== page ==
Social networks largely revolve a stream of expression that feels more like ‘talking’ than writing: tweets, comments, videos responses and status updates. We seem to be making up the rules as we go, but is this really the case? Researchers have been exploring the parallels between online social networks and tribal societies. In the collective pit-a-pat of profile-peeking, messaging and ‘friending’, they see the resurgence of ancient patterns of oral communication [4].

Our tribal sensibilities were never entirely washed away

An early student of electronic orality was Walter J. Ong, a professor at St. Louis University and former student of Marshall McLuhan who coined the term ‘secondary orality’ in 1982 to describe the tendency of electronic media to echo the cadences of earlier oral cultures [5]. Oral cultures were characterized as being aggregative rather than analytic, additive rather than subordinate, close to the human lifeworld, redundant or ‘copious’, conservative or traditionalist and more situational and participatory than the more detached and abstract literate cultures. Oral cultures operate on polychronic time, with many things happening at once. Socialization plays a great role.

New technologies may trigger ancient impulses.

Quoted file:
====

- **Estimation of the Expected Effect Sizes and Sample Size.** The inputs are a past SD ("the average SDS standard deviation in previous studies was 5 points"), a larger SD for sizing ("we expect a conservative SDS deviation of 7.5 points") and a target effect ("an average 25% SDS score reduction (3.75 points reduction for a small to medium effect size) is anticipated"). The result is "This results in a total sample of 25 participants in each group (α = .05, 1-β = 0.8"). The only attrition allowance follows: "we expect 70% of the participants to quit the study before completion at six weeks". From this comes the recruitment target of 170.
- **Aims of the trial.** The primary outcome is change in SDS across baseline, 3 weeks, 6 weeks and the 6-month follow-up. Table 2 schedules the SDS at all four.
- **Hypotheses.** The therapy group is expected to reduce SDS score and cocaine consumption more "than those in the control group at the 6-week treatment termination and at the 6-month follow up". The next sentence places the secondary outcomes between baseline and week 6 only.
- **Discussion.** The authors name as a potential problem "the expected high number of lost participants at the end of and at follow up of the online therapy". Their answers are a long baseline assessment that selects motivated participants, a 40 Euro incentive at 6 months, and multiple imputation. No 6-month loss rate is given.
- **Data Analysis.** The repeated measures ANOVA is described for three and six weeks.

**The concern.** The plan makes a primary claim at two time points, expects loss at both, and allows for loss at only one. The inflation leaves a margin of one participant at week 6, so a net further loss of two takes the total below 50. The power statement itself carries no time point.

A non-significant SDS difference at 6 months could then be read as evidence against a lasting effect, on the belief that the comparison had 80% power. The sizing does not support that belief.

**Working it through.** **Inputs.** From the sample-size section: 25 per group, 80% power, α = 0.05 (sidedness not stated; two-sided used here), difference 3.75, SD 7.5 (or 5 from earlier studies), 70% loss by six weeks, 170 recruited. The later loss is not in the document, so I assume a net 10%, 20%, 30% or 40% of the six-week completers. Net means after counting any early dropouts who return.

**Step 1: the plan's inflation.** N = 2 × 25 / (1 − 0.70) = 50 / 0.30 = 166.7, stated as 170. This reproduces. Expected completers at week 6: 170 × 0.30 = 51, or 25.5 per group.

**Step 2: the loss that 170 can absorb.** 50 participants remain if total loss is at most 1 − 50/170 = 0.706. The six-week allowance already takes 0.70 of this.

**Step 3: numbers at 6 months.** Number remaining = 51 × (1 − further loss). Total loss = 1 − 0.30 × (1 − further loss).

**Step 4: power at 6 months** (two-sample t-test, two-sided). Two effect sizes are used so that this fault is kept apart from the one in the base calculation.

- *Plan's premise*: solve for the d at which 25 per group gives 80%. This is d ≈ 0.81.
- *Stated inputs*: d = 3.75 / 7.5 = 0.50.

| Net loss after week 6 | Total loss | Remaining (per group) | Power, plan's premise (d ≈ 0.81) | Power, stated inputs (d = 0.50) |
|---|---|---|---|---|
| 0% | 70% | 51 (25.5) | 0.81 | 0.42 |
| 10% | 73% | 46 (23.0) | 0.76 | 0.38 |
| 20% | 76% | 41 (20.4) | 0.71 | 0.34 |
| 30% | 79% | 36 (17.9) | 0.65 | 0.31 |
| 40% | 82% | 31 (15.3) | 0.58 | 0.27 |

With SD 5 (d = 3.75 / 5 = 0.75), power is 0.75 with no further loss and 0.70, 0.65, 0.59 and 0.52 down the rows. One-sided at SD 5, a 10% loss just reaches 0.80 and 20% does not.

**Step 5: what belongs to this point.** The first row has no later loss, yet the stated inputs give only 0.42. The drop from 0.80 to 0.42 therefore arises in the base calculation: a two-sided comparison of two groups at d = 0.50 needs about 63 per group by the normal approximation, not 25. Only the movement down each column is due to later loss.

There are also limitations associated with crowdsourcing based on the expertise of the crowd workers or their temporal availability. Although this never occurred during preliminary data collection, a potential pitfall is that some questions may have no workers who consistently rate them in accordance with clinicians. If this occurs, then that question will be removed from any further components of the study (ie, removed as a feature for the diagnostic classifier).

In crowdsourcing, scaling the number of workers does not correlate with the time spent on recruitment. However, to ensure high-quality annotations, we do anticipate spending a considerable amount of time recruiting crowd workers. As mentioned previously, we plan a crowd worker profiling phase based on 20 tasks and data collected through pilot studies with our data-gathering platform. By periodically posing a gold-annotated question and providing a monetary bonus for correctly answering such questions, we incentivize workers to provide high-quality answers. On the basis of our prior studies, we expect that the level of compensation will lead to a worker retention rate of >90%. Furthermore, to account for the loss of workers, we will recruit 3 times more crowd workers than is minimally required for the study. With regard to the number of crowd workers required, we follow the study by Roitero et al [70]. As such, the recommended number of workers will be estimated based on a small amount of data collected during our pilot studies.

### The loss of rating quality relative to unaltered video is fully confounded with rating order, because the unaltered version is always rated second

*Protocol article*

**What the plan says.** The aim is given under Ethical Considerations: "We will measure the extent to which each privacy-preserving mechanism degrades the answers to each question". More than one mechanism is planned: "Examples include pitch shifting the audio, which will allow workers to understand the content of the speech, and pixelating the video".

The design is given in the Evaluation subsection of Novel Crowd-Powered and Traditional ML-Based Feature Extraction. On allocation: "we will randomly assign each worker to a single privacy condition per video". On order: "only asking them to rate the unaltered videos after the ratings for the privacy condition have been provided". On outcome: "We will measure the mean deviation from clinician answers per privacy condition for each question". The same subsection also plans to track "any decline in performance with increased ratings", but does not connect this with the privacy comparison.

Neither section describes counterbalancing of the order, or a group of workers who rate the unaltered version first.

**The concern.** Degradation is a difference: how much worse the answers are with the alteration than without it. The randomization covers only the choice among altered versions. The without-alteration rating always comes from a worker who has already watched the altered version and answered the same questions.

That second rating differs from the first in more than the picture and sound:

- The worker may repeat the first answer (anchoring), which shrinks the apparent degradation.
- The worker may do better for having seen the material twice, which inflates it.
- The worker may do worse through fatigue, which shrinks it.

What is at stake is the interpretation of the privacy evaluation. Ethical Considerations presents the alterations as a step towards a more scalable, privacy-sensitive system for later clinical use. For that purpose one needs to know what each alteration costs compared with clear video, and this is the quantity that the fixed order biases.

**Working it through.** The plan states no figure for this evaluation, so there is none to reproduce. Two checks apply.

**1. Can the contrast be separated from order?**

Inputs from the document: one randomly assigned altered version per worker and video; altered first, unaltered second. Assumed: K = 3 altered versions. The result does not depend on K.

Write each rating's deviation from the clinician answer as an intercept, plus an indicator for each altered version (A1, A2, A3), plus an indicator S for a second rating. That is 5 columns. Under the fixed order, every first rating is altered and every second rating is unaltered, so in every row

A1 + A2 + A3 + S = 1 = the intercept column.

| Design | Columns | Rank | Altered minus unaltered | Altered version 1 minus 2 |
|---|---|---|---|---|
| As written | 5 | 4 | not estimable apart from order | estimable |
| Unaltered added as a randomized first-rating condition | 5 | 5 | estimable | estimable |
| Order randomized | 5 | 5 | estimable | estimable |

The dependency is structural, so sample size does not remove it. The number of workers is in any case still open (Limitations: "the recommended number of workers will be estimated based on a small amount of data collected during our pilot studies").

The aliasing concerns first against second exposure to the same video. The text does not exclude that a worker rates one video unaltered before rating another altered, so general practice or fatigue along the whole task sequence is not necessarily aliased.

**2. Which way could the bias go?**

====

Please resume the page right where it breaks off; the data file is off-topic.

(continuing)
Secondary orality is similar yet different from the original oral cultures, as it presumes and is dependent upon writing and digital technology. The revival of an older nature within a next nature – in order to eventually transform and supersede it – is a powerful evolutionary principle. Although the power of the newly emerging digital tribes lies in the revival of some deeply rooted human sensibilities, they are literally of a different nature than the ancient tribes they resemble: Not the human social intuitions engraved in our DNA, but the digitalism of the database is the primary foundation they are built on. Hence, the next tribes are not so much about being tribal, as they are about being digital. The result is a marriage between old and new, between ancient and alien.